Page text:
Early applications have benefits and drawbacks.
Students entering their Senior year are able to start completing the 2015-16 Common Application and University of California system officially opened August 1. There are more than 500 schools that accept the Common Application for Admissions. This marks the official beginning of the ‘College Application Season’ for the Class of 2016.
I often say int the world of college admissions, the early bird catches the most worms. When it comes to your student’s Admissions options, parents need to look at their savings options as well. Starting the entire process is the one thing I try to drill into students and parents heads. Many schools have rolling and/or priority deadlines for admission AND for merit scholarship consideration: Indiana, Tulane, Gettysburg, Michigan, Wake, UNF, FSU to name a few. In fact, some schools will be doing their first reviews as we speak.
Many schools provide early scholarships to students who impress on a first-come, first-served basis.
The process is similar for parents as well. There is a real significant) difference between what a college costs (on paper) and what percentage of that cost you will actually have to pay. It is possible that the pricey private school that you’re ruling out might be the same or less than the public university you’re insisting stay on the list. Colleges have two main instruments when it comes to their discounting strategies: 1) need-based Aid and 2) merit-based (or non-need based) Aid. Schools utilize both tools to induce students to attend their institution.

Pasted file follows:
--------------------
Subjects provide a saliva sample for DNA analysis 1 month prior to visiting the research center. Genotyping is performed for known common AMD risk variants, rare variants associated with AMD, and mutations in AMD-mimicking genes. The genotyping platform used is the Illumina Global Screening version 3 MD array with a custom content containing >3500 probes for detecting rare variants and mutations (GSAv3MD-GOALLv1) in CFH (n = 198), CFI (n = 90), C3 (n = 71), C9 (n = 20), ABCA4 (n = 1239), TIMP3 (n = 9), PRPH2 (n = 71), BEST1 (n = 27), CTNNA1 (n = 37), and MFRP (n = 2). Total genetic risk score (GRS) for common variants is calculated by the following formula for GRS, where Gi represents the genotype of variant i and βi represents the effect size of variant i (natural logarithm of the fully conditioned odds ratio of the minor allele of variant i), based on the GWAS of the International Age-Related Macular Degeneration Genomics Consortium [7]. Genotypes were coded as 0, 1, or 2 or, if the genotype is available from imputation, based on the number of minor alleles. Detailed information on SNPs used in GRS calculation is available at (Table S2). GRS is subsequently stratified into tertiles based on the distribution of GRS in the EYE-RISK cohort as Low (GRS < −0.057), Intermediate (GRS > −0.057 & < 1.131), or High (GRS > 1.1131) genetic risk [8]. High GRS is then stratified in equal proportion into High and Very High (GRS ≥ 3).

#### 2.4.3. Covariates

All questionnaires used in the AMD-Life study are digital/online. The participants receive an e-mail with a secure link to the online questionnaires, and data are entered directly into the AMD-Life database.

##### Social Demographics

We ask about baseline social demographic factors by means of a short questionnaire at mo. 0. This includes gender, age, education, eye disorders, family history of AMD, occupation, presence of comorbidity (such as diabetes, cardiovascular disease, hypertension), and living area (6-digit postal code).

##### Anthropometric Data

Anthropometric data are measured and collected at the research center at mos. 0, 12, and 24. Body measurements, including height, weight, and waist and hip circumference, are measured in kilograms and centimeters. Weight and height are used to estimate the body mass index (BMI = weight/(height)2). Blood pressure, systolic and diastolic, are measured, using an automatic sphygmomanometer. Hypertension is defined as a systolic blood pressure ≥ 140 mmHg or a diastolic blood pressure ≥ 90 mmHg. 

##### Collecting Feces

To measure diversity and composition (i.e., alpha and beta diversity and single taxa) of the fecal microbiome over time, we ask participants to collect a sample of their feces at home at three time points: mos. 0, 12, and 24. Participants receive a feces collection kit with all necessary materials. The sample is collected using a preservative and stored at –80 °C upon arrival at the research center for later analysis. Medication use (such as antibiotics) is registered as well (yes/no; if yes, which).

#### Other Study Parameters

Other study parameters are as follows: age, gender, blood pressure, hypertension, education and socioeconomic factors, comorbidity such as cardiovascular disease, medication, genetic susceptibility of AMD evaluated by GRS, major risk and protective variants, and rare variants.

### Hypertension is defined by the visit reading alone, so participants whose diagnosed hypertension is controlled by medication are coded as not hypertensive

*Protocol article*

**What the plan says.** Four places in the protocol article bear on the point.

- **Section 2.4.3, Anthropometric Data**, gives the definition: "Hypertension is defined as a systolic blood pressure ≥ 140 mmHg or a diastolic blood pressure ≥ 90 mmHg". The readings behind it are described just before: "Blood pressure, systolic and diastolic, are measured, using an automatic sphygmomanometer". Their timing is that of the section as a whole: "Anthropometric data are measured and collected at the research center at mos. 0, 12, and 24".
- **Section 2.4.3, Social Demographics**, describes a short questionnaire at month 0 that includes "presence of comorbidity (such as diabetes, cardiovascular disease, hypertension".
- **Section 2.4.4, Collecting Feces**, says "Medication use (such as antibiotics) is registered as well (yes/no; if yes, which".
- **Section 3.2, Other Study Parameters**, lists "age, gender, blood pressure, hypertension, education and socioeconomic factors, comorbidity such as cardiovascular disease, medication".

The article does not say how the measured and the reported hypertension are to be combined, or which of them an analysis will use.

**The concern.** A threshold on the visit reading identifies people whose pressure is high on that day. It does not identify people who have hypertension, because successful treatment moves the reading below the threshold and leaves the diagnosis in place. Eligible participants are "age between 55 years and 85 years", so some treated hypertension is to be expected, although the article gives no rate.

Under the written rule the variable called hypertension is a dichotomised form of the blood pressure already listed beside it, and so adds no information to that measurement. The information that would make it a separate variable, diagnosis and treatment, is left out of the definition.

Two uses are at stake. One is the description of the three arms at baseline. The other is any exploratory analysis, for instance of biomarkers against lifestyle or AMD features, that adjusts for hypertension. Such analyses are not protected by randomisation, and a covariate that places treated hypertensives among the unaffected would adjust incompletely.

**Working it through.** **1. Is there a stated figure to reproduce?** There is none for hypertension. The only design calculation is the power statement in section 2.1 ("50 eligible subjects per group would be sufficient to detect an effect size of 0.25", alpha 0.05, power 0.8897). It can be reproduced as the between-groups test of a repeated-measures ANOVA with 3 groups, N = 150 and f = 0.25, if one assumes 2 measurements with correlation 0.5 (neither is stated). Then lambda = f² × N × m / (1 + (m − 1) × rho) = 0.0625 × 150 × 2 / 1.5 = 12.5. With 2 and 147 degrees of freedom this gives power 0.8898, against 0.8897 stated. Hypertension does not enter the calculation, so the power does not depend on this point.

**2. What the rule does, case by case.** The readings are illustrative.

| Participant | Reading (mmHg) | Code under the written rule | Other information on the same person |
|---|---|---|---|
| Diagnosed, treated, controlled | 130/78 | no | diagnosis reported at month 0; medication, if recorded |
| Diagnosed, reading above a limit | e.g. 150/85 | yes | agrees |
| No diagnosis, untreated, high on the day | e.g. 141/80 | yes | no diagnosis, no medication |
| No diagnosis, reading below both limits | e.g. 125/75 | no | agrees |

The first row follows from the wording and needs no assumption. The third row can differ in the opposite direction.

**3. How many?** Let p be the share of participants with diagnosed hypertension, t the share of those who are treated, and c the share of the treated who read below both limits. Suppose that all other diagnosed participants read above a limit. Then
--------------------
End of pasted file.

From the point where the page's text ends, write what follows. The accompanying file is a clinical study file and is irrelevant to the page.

The reality is that 2/3 of first-time, full-time undergraduates will receive some type of grant (that’s free money) in the form of a ‘discount’ when they matriculate. Financial aid and merit based on GPA, SAT/ACT scores and community service and talent) are available to middle class families, but the rules are complicated and most families leave thousands on the table because they don’t understand the inner working of those rules.
Don’t leave thousands on the table. Do the work and plan your financial aid strategy before applying.
For most families, regardless of income, there are many strategies that can reduce the amount of money that you will be expected to pay for college. But if you are the parent of a Senior, that window is closing. If you want to avoid frustration in the spring, you need to take control of the Admissions process before your student finalizes their applications. Understanding how the colleges on your child’s wish list administers financial aid and merit scholarships is critical and will endure. You need to have a clear picture how much your family can afford to pay for your kid’s education.
Starting early gives you a huge advantage!
As for parents with younger high school children, I highly recommend that your college funding strategy be in place as early as middle school. Parents who are proactive and commit to preparing a college funding plan will bring peace of mind. The gold at the end of the road will become clearer and clearer as your child progresses through high school and enters college.